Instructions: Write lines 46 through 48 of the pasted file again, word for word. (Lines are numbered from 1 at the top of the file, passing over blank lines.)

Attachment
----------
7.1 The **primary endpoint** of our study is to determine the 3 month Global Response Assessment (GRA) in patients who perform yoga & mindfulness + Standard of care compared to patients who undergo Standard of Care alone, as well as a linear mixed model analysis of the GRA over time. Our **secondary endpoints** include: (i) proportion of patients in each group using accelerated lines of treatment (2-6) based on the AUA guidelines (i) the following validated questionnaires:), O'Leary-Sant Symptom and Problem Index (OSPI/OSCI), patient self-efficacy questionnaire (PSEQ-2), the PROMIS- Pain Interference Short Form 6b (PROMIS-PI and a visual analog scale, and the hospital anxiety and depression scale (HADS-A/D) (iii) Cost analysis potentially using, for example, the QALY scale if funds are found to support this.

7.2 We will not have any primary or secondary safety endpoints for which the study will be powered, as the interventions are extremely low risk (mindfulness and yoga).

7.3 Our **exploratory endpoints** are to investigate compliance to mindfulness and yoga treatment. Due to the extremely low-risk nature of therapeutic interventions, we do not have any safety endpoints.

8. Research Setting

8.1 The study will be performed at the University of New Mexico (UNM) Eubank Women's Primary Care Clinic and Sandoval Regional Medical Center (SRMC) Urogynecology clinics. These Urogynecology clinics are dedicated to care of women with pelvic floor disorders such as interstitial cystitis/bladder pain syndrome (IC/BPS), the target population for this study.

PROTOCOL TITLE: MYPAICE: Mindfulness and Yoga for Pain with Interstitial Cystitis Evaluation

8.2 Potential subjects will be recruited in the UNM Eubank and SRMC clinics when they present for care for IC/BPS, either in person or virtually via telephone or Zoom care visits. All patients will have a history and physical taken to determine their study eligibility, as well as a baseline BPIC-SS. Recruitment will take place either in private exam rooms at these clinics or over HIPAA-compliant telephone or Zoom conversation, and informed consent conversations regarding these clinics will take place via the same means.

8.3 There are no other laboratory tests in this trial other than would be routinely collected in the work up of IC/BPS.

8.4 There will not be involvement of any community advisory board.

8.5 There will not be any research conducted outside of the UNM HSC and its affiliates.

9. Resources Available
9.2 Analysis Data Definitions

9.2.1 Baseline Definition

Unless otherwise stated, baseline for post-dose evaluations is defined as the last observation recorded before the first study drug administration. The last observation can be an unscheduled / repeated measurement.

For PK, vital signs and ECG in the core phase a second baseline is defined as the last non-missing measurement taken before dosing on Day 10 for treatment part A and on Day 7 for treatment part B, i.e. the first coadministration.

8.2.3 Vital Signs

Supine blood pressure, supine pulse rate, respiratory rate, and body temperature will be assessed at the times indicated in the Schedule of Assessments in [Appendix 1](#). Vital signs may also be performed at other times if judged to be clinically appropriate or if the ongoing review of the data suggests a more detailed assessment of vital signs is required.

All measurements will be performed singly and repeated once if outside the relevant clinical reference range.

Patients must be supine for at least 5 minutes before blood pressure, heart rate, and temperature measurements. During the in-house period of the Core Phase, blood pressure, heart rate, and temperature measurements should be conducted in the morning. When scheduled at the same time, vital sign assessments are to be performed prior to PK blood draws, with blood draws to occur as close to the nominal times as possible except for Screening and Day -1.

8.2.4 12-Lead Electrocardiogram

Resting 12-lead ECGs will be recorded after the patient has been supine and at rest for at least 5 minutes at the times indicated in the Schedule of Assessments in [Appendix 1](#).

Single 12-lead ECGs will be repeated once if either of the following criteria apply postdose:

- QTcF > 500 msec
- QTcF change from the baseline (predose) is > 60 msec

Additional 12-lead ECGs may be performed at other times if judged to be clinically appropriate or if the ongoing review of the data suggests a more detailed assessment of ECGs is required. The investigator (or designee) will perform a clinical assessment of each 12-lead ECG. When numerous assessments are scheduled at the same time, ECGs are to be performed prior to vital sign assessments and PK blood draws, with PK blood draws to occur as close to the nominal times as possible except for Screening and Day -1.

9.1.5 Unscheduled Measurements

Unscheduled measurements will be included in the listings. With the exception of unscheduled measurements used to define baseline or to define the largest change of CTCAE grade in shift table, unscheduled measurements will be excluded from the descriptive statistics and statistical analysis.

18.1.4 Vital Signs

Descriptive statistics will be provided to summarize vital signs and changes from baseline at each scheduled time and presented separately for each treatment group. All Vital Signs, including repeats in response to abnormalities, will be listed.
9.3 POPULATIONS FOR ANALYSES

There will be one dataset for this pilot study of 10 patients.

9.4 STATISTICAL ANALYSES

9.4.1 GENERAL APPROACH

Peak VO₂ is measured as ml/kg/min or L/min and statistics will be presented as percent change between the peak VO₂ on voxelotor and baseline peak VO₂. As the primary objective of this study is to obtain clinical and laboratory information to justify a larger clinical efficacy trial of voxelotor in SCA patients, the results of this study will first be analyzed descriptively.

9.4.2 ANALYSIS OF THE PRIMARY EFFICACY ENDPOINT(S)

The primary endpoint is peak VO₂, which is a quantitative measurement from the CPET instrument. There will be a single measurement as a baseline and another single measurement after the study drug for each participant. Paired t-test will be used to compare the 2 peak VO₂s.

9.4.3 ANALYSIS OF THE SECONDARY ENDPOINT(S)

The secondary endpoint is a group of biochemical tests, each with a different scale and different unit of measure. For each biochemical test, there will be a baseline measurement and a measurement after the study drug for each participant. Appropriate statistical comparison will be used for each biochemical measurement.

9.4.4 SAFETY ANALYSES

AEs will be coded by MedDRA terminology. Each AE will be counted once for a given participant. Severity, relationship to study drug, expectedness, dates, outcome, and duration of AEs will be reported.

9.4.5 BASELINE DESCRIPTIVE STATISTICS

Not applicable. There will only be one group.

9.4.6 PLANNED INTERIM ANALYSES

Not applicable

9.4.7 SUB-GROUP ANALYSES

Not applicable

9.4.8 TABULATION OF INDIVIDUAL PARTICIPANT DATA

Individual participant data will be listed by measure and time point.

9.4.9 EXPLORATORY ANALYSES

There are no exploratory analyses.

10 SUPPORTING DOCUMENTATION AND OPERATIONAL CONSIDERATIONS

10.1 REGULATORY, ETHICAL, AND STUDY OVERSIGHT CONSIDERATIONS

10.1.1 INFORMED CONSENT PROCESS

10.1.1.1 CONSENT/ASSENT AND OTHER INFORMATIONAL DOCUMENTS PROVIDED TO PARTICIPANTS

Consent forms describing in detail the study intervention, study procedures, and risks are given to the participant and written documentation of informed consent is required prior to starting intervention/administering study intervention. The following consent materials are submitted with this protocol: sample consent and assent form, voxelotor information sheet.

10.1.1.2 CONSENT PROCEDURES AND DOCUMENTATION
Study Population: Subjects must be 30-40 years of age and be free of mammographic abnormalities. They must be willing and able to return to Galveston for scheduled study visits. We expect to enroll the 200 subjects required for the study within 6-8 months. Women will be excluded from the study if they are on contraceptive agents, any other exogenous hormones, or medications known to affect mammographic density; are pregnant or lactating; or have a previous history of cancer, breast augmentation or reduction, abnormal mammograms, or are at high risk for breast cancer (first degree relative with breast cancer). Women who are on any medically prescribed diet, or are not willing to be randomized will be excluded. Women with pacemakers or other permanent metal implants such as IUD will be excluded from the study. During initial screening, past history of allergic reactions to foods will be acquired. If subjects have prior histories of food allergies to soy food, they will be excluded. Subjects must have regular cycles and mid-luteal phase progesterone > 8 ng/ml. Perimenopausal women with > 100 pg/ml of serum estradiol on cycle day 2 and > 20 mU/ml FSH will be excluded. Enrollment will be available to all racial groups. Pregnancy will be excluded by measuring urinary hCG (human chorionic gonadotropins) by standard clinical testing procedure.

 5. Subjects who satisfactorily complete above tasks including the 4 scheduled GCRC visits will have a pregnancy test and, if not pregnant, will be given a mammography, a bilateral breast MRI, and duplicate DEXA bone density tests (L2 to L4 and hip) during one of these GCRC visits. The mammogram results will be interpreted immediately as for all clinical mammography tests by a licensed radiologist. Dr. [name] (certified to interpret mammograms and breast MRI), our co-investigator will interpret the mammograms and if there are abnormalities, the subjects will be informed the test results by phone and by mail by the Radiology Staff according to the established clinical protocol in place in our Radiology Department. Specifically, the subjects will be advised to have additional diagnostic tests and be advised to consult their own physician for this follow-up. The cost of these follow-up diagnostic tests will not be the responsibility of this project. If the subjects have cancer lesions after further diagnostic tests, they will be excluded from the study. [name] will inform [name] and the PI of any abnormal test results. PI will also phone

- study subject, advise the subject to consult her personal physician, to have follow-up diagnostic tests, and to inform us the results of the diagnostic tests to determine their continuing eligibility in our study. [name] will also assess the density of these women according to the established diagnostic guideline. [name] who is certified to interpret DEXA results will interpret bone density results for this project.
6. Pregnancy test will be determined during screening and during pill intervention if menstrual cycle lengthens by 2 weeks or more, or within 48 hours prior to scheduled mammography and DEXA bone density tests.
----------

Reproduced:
Not applicable

9.4.8 TABULATION OF INDIVIDUAL PARTICIPANT DATA

Individual participant data will be listed by measure and time point.